Wait. Read that again. God can work through the littlest and weakest of us to do His Will.  You may think that I’m referring to the people with disabilities or special needs that you serve, and this statement can, indeed, be said of them.  It can also be said of you.  One lesson that serving others – whether it is your spouse or children, your co-workers, your roommates, or individuals with disabilities or special needs – teaches you is that you have limitations. It is easy for those of us who do not have visible, physical limitations to forget that. It is easy to get caught up in all that you are capable of accomplishing and forget that it is only by God’s grace that you are able to do what you do. It is easy to forget that we are all, ultimately, Davids in the face of many Goliaths.  

Often, when we hear people talk about this story, the fact that David defeated Goliath is emphasized. However, the main point is not just that David defeated Goliath – but that David defeated Goliath by relying fully on God’s grace.  This is what we are all called to do – to face the Goliaths in our lives not on our own, but by trusting in God’s grace at work in our lives.

Many of those with disabilities/special needs whom I have had the privilege of getting to know are naturals at this – they intuitively know that they cannot do everything themselves and they rely on God and others to help them to do what they must do. Incidentally, children are like this too, and both groups of individuals set a profound example for us. This is what Jesus meant when He said we must become like little children; He meant we must fully rely on God. David, too, knew this and we see this trust exemplified as his story unfolds in the lectionary readings.

The saints, too, were all too familiar with their need for God. When we look at the lives of the saints we see numerous examples of what total trust in God looks like. We celebrate many wonderful feast days during Ordinary Time. Next week, for example, is the feast of the Conversion of St. Paul. Later that week, January 27th, is the feast of another saint dear to my heart – the feast of St. Angela Merici, considered by many to be a patron saint of those with disabilities. She is also the patron saint of the program that I was blessed to work with in my previous parish. St. Angela Merici worked to catechize young girls who wouldn’t otherwise have been taught about the faith, and is therefore a real inspiration to the many catechists and parents of those with disabilities who strive to provide those with special needs with the opportunity to learn about the faith. However, we may take our cue for success from her, for like all the saints she was well aware that her success was contingent on grace.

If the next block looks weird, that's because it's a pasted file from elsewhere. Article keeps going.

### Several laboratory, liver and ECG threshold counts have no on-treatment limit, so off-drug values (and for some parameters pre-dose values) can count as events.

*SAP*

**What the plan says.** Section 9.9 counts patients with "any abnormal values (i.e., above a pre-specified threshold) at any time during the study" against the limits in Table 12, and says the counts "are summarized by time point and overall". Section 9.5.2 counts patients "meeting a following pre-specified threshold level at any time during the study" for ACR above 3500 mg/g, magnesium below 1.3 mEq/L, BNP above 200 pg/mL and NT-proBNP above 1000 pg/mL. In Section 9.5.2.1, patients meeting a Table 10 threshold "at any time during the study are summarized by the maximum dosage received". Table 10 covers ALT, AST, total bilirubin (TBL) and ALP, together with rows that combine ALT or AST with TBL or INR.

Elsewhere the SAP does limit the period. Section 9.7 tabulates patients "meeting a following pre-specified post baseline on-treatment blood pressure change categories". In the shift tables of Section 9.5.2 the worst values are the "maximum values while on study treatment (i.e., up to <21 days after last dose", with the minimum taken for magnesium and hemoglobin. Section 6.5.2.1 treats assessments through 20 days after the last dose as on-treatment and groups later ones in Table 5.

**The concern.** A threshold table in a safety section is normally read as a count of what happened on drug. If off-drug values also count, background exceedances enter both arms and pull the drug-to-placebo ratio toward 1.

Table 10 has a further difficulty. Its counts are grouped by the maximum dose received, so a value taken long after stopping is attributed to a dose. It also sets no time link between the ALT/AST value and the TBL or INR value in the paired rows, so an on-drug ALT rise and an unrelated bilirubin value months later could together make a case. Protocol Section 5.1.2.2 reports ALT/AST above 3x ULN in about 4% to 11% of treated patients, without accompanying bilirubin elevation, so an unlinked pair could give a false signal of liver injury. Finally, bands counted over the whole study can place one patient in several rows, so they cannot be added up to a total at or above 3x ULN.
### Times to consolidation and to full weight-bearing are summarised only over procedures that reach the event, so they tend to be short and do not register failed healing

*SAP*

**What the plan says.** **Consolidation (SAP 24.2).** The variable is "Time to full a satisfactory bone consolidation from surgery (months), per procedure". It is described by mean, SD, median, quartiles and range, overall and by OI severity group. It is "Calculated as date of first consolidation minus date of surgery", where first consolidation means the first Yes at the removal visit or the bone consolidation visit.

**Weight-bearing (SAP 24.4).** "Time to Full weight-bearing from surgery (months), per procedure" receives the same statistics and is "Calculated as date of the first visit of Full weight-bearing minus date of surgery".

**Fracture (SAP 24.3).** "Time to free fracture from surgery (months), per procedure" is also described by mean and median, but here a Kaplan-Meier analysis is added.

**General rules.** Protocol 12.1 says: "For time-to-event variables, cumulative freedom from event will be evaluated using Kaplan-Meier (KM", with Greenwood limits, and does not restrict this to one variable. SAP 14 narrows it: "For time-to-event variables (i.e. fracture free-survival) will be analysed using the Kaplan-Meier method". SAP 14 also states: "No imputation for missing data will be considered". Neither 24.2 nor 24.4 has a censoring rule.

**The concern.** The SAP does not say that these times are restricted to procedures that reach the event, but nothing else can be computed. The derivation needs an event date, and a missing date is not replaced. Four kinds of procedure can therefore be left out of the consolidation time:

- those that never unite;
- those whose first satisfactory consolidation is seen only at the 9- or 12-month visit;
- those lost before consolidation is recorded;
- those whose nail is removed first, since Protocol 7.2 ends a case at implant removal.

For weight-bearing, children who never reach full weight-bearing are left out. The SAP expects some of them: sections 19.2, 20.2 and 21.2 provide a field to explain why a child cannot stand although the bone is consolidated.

To all those who work with those with special needs, I wish you a happy Feast of St. Angela Merici. I hope that these “Ordinary” days will be ones rich in grace for you!


Approaching the Throne of Grace: Becoming God’s Work of Art

Miriam Marston

Assistant Director of Theology Programs, Theological Institute for the New Evangelization

St. John’s Seminary, Boston, MA

Contact Author

My last post made mention of the story of Jesus and Zacchaeus, which serves as a lovely representation of how Christ desires to dwell within us, but that, to do so perfectly, we must turn from our old ways – just as the diminutive tax collector did.  The ultimate objective of this critical turning is sanctification, or, as Fr. Thomas Dubay phrases it:  becoming “fully God’s works of art.”  (Dubay, Saints: A Closer Look, 111)  Really, it’s not too different from the magazine taglines we see in the checkout line at the store:  Become the best version of yourself today!  Ten ways to find yourself in four short weeks!  In addition to their often energetic enterprise of involving themselves in a wide variety of social movements, young adults are generally serious about trying to become the best version of themselves.  They may not realize it, but they are in good company:  the history of the Church has illustrated how the “saints have no enslaving idols, major or minor….their only god is God, and they are free to grow into being more and more what we are all called to be.” (Dubay, 111)